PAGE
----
The largest city of Qatar is Doha, where the Khalifa International Stadium, an all-purpose international stadium, is situated. The FIFA World Cup will be held in Qatar this year in some of its most desirable cities, including Doha, Lusail, Al Khor, Al Rayyan, and Al Wakrah. The 2022 FIFA World Cup begins in November and ends in December due to the intense heat in Qatar throughout the summer. This will be the second World Cup to be held in Asia and the 22nd FIFA World Cup overall. There will be a lot of enthusiasm because the 2022 FIFA World Cup will be the first to be held in the Middle East. Thirty-two national teams were able to qualify for the competition in sixty-four games played over eight stadiums in Qatar.
Tarse National Stadium is another name for this venue. Sports City Complete, Aspire Academy, Hamad Level Center, and Aspire Tower are all located within the Khalifa International Stadium.
Aspire Academy, the Hamad Aquatic Center, and the Aspire Tower are also a part of the Doha Sports City complex, which also contains the Khalifa International Stadium, also referred to as National Stadium. It bears the name of the late Emir of Qatar, Khalifa bin Hamad Al Thani. This Khalifa International Stadium hosted the 2011 AFC Asian Cup final. It was the first place in the world to obtain a four-star rating from the Global Sustainability Assessment System (GSAS) in 2017. About 30,000 people work at the Khalifa International Stadium.
Al Khalifa International Stadium is the most centrally located World Cup stadium, which is another factor contributing to its importance in ensuring the success of 2022 Qatar. Natural surroundings, park areas, and contemporary transportation options make it convenient and a pleasant environment with access to every amenity.
Al Khalifa International Stadium has received another advantage with the continuous construction of the Aspire Zone, a center of sporting excellence, nearby the stadium. In addition to the renowned Aspetar hospital, a global leader in specialized orthopedic research and sports medicine, this is where Qatar’s upcoming talent generations will be developed.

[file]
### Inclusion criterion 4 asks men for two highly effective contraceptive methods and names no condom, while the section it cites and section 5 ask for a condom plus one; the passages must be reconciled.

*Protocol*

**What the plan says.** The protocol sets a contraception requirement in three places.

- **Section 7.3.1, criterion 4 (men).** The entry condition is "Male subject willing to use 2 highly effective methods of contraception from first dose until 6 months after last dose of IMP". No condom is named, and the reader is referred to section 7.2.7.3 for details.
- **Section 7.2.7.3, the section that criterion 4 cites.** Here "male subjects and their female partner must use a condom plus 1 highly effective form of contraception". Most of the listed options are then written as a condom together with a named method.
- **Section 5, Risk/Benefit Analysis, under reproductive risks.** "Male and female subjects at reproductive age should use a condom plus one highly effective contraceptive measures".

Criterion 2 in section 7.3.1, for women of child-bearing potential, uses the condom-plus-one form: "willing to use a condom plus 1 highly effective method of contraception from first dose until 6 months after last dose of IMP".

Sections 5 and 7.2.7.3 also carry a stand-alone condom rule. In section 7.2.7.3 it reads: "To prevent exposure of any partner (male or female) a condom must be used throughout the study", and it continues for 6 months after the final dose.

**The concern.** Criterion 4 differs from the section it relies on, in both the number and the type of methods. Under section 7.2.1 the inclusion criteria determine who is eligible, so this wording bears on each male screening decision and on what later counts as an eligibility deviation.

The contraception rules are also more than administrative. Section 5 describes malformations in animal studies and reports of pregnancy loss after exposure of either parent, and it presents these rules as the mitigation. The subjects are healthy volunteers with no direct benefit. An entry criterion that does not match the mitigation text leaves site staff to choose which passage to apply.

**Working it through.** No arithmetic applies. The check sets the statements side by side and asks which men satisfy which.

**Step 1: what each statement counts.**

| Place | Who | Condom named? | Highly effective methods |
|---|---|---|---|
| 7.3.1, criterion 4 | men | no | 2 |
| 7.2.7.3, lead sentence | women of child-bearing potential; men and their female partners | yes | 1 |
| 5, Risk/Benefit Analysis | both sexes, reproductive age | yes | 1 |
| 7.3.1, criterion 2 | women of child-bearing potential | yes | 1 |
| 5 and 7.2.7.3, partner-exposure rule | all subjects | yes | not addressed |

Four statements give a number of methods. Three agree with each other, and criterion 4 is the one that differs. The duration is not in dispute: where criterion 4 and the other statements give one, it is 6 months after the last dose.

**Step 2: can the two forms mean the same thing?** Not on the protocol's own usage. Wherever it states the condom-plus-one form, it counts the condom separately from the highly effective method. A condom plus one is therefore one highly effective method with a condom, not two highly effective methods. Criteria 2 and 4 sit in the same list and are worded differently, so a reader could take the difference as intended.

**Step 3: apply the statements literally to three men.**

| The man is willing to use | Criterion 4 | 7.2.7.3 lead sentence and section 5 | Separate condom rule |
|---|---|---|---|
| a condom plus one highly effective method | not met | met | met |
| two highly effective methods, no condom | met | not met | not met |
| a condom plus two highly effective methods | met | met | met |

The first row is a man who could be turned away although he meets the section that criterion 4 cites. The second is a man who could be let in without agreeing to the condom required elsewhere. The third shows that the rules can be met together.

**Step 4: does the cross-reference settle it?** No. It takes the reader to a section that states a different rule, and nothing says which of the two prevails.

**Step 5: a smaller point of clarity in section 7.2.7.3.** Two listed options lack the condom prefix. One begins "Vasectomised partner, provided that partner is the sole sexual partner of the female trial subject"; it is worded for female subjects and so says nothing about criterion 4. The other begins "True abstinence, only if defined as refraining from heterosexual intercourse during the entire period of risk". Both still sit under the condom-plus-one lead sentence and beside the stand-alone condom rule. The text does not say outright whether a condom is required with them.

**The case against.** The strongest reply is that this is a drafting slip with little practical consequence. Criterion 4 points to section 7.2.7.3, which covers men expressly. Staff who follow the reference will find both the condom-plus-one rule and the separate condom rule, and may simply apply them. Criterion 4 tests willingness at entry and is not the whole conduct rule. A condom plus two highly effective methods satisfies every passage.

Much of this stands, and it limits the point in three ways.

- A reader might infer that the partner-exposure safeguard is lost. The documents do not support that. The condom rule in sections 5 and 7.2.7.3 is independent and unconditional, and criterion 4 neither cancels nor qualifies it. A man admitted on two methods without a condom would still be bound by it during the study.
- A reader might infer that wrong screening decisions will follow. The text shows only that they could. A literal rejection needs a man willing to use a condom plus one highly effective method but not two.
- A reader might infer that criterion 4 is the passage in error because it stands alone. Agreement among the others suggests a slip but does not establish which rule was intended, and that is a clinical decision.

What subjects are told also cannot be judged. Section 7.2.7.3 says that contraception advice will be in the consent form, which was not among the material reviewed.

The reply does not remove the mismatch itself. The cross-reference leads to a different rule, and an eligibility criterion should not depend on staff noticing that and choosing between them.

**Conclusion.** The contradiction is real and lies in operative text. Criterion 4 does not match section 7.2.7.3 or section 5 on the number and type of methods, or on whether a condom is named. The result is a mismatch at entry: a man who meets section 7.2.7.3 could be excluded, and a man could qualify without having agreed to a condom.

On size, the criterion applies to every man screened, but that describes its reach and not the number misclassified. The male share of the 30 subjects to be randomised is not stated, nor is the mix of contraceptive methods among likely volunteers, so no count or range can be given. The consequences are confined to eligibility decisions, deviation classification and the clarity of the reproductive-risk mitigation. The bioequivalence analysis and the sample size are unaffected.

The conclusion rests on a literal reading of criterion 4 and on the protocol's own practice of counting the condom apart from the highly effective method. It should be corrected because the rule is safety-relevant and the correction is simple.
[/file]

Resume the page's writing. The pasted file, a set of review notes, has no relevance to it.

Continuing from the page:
The Khalifa International Stadium already holds a unique status as the opening football venue of the FIFA World Cup Qatar 2022. It is the backbone of sports in the nation and will continue to be long beyond Qatar 2022. It already occupies a significant place in the nation’s history, and the experience of Qatar 2022 will highlight this and further it.
The Qatar National Team plays its home matches in this ancient Khalifa International Stadium, which is seven miles outside downtown Doha in the municipality of Al Rayyan. Because of its advantageous position, it is easily accessible by metro since the Sports City Metro Station is just a ten-minute walk away.
The Khalifa International Stadium Express Buses, which will oversee ferrying millions of spectators to the eight stadiums that will host the sixty-four matches of the forthcoming FIFA World Cup, will similarly boost public transit in Qatar in 2022. Of course, there is plenty of parking available so you may drive to the Khalifa International Stadium.
What matches did and will the Khalifa International Stadium host?
Khalifa International Stadium was inaugurated in 1976. All fifteen games of the 11th Gulf Cup, which Qatar won for the first time that year, were played in the Khalifa International Stadium that year. Before the 2006 Asian Games, it underwent renovations and an expansion that increased its seating capacity from 20,000 to 40,000. The western side of the stadium is covered by a roof. A huge arch on the eastern side was used as a launch pad for fireworks during the opening ceremony of the 2006 Asian Games.